In light of all this, there was strong consensus that AI safety research should be prioritized as AI tools continue to evolve. 

Going further, participants were close to evenly split on positive and negative impacts of AI: More than half (68%) said good outcomes of AI were more likely than bad, while close to 58% said extremely bad outcomes were a “nontrivial possibility.” 

Depending on how questions were posed, roughly half of all respondents said there was a greater than 10% chance of human extinction or severe disempowerment. 

“On the very pessimistic end, one in 10 participants put at least a 25% chance on outcomes in the range of human extinction,” researchers report. 

Still, the researchers were quick to emphasize that, while those in the field are familiar with the technology and “the dynamics of past progress,” predicting things can be difficult, even for experts.

As the paper drolly puts it: Participants “do not, to our knowledge, have any unusual skill at forecasting in general.” 

Because respondents can give very different answers to many questions, it’s difficult to reach a true consensus; answers are also to an extent influenced by how questions are framed. Therefore, the researchers advise that forecasts be part of a broader discussion including sources such as trends in computer hardware advancements in AI capabilities and economic analyses, researchers caution. 

Still, “despite these limitations, AI researchers are well-positioned to contribute to the accuracy of our collective guesses about the future,” the report asserts. “While unreliable, educated guesses are what we must all rely on.” 

AI is moving at an astronomical pace: In a little more than a year, it has shifted the entire conversation not just in enterprise, but in everyday life. 

Things are accelerating so fast, in fact, that even those working in the field are taken aback. Many report being surprised — and increasingly concerned — by AI’s rapid progress, according to a new survey. 

In 2023 Expert Survey on Progress in AI, the largest study of its kind, researchers at AI Impacts, the University of Bonn and the University of Oxford sought opinion from 2,778 authors whose work had appeared in top industry publications and forums. 

Most notably, participants reported that if science continues undisrupted, the chance of unaided machines outperforming humans in every possible task could hit 10% in just three years (by 2027) and 50% by 2047. 

Also, respondents said the chance that all human occupations becoming fully automatable could reach 10% by 2037, and, alarmingly, that there’s at least a 10% chance advanced AI could cause “severe disempowerment” and even extinction of the human race, echoing the concerns of those in the industry who subscribe to “existential risk,” or “x-risk” beliefs about AI, a school of thought closely intertwined with the effective altruism, or “EA” movement. (Critics of these beliefs paint them as unrealistic and say focusing on them minimizes the real, short term harms of AI such as job loss or inequality.)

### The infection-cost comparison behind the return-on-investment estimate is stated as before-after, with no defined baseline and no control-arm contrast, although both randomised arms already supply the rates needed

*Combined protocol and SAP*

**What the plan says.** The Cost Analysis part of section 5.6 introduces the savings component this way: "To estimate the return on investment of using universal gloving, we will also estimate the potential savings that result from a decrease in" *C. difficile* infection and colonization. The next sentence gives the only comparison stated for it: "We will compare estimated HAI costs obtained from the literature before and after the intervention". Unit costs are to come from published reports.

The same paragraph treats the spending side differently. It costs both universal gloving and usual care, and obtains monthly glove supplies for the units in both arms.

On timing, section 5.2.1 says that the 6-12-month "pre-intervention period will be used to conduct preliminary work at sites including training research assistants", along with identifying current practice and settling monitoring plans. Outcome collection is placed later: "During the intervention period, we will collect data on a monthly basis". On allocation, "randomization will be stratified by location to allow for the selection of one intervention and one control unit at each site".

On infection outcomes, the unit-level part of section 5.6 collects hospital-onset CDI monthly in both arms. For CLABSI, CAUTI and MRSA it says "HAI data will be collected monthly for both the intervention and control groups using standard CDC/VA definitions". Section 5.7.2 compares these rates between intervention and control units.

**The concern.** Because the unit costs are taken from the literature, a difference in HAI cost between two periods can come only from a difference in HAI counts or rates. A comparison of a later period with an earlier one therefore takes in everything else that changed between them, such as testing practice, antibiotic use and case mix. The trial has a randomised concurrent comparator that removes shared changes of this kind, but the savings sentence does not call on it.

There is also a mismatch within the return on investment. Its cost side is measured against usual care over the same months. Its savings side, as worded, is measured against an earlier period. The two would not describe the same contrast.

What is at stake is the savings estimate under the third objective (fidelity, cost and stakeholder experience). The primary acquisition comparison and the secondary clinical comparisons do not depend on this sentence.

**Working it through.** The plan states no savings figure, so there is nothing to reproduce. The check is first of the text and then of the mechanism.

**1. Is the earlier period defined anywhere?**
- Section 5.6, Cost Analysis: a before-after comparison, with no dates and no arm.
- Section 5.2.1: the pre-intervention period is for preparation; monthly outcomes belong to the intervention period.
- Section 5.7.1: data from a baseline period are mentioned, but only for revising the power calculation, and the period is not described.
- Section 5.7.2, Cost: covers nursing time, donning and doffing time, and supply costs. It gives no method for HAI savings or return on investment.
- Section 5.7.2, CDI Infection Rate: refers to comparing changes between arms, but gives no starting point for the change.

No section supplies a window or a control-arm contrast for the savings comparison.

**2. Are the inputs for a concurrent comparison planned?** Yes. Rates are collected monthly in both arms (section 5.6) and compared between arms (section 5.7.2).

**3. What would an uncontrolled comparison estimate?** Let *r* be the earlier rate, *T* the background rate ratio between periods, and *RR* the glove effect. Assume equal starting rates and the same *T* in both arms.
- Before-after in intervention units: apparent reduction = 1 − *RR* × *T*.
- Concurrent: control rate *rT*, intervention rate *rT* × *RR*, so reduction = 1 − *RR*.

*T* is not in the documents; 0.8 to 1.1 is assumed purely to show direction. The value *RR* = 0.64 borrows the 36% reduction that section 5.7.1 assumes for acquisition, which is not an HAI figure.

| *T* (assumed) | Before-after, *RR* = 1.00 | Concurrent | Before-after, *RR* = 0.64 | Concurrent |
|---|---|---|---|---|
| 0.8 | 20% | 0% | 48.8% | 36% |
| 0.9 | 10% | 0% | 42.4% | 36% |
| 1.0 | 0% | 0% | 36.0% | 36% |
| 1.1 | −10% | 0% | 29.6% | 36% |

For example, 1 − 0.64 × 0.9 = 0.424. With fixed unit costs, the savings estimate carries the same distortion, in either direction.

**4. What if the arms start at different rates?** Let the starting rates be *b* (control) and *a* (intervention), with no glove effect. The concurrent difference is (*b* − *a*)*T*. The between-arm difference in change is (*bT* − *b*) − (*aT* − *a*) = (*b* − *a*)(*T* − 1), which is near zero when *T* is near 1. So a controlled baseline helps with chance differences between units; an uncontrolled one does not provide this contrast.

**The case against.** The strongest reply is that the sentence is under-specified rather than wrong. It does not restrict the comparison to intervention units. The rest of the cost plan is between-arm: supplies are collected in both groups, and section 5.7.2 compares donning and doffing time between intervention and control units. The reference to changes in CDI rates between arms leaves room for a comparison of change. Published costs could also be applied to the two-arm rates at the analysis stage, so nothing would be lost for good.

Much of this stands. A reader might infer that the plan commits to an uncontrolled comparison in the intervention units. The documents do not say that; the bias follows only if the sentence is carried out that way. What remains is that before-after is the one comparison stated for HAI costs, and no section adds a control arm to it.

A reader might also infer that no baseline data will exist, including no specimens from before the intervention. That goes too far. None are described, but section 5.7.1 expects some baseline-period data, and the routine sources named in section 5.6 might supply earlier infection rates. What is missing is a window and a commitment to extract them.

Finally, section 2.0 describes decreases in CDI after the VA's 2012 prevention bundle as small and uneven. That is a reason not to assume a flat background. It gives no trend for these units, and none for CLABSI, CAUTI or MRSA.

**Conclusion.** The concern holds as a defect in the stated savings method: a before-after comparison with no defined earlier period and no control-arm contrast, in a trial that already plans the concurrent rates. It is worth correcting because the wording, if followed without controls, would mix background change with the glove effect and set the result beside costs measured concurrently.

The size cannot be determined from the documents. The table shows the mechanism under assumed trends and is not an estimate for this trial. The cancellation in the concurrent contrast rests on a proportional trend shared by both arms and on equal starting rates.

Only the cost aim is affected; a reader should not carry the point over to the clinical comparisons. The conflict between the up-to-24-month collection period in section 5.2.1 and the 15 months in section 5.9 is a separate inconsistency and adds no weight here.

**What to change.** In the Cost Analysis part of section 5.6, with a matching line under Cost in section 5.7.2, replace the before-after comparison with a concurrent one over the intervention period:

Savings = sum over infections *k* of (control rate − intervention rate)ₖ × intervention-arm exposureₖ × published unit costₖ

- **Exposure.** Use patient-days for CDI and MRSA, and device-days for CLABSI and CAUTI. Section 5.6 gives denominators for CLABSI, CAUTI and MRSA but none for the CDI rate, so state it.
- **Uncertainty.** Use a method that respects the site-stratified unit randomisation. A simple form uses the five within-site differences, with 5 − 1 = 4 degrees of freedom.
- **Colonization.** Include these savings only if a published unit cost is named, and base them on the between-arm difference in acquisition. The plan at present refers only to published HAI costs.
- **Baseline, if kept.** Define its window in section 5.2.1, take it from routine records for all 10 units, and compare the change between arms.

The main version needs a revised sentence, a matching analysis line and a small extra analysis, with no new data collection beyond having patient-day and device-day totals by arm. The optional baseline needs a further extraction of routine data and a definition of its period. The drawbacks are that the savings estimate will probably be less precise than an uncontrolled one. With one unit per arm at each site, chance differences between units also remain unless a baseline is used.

“While the optimistic scenarios reflect AI’s potential to revolutionize various aspects of work and life, the pessimistic predictions — particularly those involving extinction-level risks — serve as a stark reminder of the high stakes involved in AI development and deployment,” researchers reflected. 

AI will soon feasibly perform a range of tasks and occupations

The survey was the third in a series, following others conducted in 2016 and 2022 — and many opinions and projections have dramatically changed. 

Participants — of which four times as many as the previous year study — were surveyed in fall 2023, after an “eventful year of broad progress,” including the launch of ChatGPT, Anthropic’s Claude 2, Google’s Bard and Gemini, and many more models; the dissemination of two AI safety letters; and government action in the U.S., UK and EU. 

Respondents were first asked how soon 39 specific tasks would become “feasible” for AI; feasible meaning that “one of the best resourced labs could implement it in less than a year.”

Some of these tasks included: 

  • Translating text in newfound language
  • Recognizing objects only seen once
  • Writing simple Python code specifics and examples
  • Penning The New York Times list best-selling fiction
  • Autonomously constructing a payment processing site from scratch
  • Fine-tuning a large language model

All but four of the 39 tasks were predicted to have at least a 50% chance of being feasible within the next 10 years. In just one year between surveys, aggregate predictions for 21 out of 32 tasks moved earlier.